Bladder cancer : Treatment

The treatment options for bladder cancer largely depend on how advanced the cancer is.

Treatments usually differ between early stage, non-muscle-invasive bladder cancer and more advanced muscle-invasive bladder cancer.

Your medical team

All hospitals use multidisciplinary teams to treat bladder cancer. These are teams of specialists that work together to make decisions about the best way to proceed with your treatment.

Members of your team may include:

  • a urologist – a surgeon specialising in treating conditions affecting the urinary tract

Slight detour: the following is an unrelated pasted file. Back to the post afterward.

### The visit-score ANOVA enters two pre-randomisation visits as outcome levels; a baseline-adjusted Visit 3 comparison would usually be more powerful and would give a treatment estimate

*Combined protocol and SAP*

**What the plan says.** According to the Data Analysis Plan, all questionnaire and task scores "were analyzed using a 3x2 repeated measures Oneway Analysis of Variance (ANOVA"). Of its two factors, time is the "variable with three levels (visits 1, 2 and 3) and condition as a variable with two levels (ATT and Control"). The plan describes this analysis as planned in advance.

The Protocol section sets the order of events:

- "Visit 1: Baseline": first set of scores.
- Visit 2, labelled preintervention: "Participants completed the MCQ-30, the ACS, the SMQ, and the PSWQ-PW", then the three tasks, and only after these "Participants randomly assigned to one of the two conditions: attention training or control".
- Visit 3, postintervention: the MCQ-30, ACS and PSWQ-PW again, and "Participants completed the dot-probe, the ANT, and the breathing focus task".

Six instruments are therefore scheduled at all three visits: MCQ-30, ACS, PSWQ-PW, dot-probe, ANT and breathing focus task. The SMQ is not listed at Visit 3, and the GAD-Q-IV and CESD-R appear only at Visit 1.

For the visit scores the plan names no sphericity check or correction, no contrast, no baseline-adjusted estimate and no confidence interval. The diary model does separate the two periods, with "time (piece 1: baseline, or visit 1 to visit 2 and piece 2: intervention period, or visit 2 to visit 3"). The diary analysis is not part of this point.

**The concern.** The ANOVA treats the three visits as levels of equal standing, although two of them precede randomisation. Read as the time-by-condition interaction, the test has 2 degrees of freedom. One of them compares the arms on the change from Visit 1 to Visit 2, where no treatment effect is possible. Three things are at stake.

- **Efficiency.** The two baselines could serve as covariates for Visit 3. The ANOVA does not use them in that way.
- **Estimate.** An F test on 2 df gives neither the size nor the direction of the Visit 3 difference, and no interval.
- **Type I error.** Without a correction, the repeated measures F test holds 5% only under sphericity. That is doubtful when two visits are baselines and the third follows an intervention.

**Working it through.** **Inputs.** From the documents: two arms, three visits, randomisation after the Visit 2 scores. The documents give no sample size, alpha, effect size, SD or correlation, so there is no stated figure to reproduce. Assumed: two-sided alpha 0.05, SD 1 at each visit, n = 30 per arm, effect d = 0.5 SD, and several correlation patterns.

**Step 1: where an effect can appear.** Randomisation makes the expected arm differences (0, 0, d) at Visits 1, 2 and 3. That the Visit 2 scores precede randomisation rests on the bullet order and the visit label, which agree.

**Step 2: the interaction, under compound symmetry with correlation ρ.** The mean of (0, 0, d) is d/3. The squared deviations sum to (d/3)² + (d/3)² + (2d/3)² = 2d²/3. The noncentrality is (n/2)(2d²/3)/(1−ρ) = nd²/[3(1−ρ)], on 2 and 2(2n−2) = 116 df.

• a clinical oncologist – a specialist in chemotherapy and radiotherapy
  • a pathologist – a specialist in diseased tissue
  • a radiologist – a specialist in detecting disease using imaging techniques

You should be given the contact details for a clinical nurse specialist, who will be in contact with all members of your medical team. They'll be able to answer questions and support you throughout your treatment.

Deciding what treatment is best for you can be difficult. Your medical team will make recommendations, but remember that the final decision is yours. 

Before discussing your treatment options, you may find it useful to write a list of questions to ask your team.

Non-muscle-invasive bladder cancer

If you've been diagnosed with non-muscle-invasive bladder cancer (stages CIS, Ta and T1), your recommended treatment plan depends on the risk of the cancer returning or spreading beyond the lining of your bladder.